Monday, October 20, 2014

Where Did It Go?

 —Poems by Donal Mahoney, St. Louis, MO
—Photos by Katy Brown, Davis, CA


It's Yom Kippur
this screaming hot day
in Chicago 1972.
An intermittent parade
of orthodox men are walking
in silence to synagogue,
foreheads bright
with sweat.

They're in uniform,
black hats, black coats
over their shoulders,
continents of sweat
breaking through
white shirts,
black ties stirring
in the breeze.

Five older men
have canes.
Two others
on walkers
have snakes
on their forearms,
reptiles from Auschwitz,
Belsen, Treblinka.

The numbers
in each tattoo
may be different
but the snakes
are as much
part of their uniform
as black hats,
black coats and black ties
on this screaming
hot Day of Atonement
in otherwise
oblivious Chicago.



Dad, happy to see
you’re taking a nap.
I’m down at the pier
so give me a shout
when you wake up
and I’ll come running.
The fishing’s been great—
three coolers of pike
iced in the trunk.

You always tell Mom
before we leave
you won’t be drinking
and she lets Tim and me
go with you but
you drink all day
here at the lake.

I'll get my license next year
so things will be different.
I'll drive back at night so
you can nap in the car.
I’ll keep the radio off
so you won’t wake up.
It’s always good
to see Mom.


Born at the foot
of the mountain
what will you do?

You have time to decide
but some die young.
Others live but remain

at the foot of the mountain
where wind like snow
blows them around.

So what will you do?
Go 'round the mountain?
Fly over the mountain?

Or climb the mountain,
hand over hand,
with fingers and toes

tucked in clefts,
stopping only for water,
then going on.

Millions are now
on the side
of the mountain

halfway up
with grappling hooks
and the finest gear.

So what will you do?
Parents can pray but
God only knows.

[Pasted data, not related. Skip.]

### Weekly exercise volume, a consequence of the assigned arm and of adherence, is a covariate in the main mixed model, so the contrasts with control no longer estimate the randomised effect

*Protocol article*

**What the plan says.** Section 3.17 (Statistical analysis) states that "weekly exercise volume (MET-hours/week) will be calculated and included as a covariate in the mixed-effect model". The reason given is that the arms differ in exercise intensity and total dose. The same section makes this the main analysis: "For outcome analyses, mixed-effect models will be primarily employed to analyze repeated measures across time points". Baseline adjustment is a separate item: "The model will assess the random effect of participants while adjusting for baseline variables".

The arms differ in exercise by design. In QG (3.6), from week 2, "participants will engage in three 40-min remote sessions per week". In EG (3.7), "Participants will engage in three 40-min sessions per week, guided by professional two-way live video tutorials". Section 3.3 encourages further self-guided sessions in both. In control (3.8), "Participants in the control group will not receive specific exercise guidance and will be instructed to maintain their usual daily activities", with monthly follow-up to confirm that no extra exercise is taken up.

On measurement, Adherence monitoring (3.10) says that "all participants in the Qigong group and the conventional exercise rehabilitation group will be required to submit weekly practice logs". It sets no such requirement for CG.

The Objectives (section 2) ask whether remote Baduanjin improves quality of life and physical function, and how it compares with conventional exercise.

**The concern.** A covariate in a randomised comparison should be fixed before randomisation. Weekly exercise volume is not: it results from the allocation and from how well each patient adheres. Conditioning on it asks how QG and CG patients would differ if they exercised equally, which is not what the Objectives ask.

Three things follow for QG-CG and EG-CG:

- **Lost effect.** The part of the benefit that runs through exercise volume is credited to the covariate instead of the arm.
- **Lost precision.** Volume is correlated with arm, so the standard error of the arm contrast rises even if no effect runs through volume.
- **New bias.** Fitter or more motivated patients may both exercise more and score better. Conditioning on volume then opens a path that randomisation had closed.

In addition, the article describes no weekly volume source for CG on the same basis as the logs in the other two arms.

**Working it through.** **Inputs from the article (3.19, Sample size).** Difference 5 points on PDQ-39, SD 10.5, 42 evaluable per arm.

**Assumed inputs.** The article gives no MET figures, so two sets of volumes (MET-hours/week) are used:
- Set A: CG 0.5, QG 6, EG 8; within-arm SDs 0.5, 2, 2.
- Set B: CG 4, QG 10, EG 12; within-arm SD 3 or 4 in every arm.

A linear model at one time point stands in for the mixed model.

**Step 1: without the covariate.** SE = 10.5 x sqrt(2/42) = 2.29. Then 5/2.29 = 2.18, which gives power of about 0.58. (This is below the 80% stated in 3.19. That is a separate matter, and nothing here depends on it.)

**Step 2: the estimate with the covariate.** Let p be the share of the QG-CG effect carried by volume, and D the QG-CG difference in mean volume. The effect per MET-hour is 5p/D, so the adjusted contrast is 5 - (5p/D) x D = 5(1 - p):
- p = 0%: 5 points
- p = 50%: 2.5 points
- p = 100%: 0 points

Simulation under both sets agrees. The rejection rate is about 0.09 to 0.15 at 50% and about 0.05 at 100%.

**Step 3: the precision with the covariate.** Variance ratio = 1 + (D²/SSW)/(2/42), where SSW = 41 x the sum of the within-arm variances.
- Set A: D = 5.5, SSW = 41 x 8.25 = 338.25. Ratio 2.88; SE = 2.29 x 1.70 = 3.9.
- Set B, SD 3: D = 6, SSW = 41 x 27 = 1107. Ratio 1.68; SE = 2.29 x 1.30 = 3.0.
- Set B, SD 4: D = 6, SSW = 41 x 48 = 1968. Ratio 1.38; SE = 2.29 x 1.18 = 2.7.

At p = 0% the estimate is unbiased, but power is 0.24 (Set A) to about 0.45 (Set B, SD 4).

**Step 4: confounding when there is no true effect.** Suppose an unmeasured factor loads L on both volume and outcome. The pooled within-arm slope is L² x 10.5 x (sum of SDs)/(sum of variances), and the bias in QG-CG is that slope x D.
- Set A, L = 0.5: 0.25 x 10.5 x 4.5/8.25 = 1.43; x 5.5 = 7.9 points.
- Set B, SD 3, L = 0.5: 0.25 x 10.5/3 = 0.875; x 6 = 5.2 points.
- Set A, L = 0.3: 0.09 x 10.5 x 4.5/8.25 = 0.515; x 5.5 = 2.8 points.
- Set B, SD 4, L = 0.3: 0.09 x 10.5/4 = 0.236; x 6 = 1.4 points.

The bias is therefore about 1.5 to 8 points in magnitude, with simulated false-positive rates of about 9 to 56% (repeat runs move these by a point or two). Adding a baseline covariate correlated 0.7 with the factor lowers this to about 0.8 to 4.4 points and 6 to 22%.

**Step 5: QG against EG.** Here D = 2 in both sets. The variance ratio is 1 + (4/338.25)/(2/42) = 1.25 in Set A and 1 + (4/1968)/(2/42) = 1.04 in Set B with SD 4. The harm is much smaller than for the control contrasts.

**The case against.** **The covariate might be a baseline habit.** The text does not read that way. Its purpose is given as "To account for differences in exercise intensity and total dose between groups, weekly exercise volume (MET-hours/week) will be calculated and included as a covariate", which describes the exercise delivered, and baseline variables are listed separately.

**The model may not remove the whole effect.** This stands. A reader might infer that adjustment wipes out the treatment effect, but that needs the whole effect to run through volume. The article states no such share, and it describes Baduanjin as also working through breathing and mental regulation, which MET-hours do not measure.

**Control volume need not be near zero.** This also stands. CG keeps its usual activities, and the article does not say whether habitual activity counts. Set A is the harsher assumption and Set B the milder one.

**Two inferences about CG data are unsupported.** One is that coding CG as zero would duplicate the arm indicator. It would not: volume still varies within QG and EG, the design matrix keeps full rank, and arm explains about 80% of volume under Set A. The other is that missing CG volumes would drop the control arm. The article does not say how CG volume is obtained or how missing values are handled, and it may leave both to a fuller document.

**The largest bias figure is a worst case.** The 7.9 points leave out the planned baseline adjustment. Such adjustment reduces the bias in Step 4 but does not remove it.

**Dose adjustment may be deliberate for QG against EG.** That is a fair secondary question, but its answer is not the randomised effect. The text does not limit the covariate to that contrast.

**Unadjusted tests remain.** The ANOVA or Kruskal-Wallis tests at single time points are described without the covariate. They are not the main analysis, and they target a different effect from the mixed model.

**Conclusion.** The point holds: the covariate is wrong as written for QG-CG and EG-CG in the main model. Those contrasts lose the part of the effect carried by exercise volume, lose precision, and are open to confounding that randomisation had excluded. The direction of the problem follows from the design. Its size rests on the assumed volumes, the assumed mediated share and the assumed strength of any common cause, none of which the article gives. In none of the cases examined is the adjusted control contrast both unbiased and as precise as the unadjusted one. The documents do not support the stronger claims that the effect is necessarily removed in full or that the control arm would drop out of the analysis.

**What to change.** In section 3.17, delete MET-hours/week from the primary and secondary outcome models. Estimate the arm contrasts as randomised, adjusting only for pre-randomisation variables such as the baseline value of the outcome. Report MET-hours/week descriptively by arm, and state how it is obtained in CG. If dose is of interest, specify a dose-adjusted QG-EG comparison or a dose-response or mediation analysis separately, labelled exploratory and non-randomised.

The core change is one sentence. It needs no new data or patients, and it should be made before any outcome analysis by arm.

Some old wounds
can never be sutured
and email is always

the wrong needle to try.
So is the phone.
Fly to your daughter.

Tell her thirty years later
it's time to end the war
between two Koreas.

You're sorry you didn't attend
the wedding she never had.
It's not her fault she looked

so much like her mother.
That was another war
death would end.


A new coiffure would help.
Your hair should flounce
when you walk.

Spiff up your wardrobe.
Try cashmere sweaters
and fitted skirts.

Great shoes are a must.
Heels high enough to click
"Welcome" on the sidewalk.

You're a lady, Tiffany.
That's important but
bait sets the hook.

Add frippery to folderol
and stroll down Fifth Avenue
on a brilliant summer day.

Wear a new frock
and don't just sashay.
Put some oomph into it.

Smile for no reason at all.
And before summer's over,
you'll be wearing a big ring.



When will you understand
it's all about me.
The world we live in

whirls around my axis.
Once you understand
I am the Sun

we can get married.
Until that happens,
step aside while I

hunt for the one
who truly understands
it's all about me,

the one who knows
the world we live in
whirls around my axis.

She must be pretty.
That's how I see it.
Take it from me.